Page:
It is time for the Supreme Court to explicitly recognize a constitutional right to appeal. Over the last century, both the federal and state judicial systems have increasingly relied on appellate remedies to protect essential rights. In spite of the modern importance of such remedies, however, the Supreme Court has repeatedly declined to recognize a due-process right to appeal in either civil or criminal cases. Instead, it has repeated nineteenth-century dicta denying the right of appeal, and it has declined petitions for certiorari in both civil and criminal cases seeking to persuade the Court to reconsider that position.

In this article, I argue that a right to appeal protects both private litigants and the justice system as a whole. First, doctrinal consistency necessitates the explicit recognition of a constitutional right to appeal — a right that the Supreme Court’s criminal and punitive-damages doctrines have already implicitly recognized. Second, the modern procedural system has developed in a way that relies on appellate remedies as part of fundamental due process. Traditional procedural safeguards — such as the jury trial and the executive clemency process — may once have sufficiently protected due process rights. In the modern era, however, these procedures have diminished at the same time that reliance on appeals has grown; as a result, if appellate remedies are removed from the procedural framework, the system as a whole cannot provide adequate due-process protection. Finally, recognizing constitutional protection for appellate rights would also express a normative view, promoting the values of institutional legitimacy, respect for individual dignity, predictability, and accuracy. Appellate procedure has earned a place in our contemporary understanding of due process; it is time to recognize its role as a fundamental element of fair judicial practice.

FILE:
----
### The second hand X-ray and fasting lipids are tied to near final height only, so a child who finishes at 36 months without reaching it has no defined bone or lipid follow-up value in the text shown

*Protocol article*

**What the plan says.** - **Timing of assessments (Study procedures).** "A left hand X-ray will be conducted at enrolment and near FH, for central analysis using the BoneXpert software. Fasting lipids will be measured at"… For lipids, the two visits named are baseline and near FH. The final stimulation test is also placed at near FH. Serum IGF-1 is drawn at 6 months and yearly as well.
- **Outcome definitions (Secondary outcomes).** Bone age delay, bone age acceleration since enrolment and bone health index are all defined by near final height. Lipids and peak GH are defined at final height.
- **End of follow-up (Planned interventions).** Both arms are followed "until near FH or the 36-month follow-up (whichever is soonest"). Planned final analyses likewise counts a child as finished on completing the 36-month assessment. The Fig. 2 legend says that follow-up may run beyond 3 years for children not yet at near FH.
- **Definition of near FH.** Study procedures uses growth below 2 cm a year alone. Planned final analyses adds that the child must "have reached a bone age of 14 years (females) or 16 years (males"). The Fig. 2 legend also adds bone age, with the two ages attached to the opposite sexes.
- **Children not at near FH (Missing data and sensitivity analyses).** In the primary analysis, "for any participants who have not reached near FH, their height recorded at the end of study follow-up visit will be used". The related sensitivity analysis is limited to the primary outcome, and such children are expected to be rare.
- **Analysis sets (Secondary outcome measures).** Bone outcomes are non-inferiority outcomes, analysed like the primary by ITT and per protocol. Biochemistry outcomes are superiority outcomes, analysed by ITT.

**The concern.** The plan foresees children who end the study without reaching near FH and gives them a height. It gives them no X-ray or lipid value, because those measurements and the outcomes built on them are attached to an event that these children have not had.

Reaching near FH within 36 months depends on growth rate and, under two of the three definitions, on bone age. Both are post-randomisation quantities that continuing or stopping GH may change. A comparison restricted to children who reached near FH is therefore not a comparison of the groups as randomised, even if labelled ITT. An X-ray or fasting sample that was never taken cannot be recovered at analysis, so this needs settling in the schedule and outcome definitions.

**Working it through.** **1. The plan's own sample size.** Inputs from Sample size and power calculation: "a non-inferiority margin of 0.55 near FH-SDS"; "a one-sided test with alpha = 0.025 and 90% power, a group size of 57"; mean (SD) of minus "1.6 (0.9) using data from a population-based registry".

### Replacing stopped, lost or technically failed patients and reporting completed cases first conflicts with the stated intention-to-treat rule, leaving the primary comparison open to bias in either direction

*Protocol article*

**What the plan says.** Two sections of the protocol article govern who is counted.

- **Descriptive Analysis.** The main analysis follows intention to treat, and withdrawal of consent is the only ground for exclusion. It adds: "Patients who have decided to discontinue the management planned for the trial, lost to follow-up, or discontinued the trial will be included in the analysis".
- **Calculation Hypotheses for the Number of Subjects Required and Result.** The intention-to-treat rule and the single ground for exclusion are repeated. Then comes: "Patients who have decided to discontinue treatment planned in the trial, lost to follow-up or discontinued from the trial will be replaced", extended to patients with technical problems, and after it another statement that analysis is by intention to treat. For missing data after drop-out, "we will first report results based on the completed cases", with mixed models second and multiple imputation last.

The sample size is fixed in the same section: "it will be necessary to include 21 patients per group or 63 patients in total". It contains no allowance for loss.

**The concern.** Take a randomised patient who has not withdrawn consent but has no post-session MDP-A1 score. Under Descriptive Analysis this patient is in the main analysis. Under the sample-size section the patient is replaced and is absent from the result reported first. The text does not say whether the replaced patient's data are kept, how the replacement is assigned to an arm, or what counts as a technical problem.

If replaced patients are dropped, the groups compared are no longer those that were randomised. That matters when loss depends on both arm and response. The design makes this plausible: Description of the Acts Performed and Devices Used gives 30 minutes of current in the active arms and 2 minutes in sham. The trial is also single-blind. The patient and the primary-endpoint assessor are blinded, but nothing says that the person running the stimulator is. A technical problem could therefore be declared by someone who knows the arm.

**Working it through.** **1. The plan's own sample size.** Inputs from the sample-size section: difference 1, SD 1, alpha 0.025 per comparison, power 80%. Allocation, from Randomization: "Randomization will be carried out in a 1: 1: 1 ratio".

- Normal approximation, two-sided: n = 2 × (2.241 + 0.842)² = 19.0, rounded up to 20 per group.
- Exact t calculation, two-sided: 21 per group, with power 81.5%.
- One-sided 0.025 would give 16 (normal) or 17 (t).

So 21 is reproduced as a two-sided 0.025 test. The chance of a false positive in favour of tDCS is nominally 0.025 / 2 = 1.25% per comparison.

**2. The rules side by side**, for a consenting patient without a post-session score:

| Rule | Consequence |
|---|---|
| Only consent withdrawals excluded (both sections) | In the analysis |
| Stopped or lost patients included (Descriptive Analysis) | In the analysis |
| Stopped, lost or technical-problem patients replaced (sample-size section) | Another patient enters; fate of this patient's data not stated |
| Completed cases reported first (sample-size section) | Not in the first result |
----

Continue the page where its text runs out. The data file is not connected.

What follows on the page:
right to appeal, due process, Supreme Court, appellate procedure, appellate remedies, procedural safeguards, institutional legitimacy, individual dignity, constitutional law

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North Carolina Law Review

Publication Information

91 North Carolina Law Review 1219 (2013)


Reprinted with permission of the North Carolina Law Review

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COinS Cassandra Burke Robertson Faculty Bio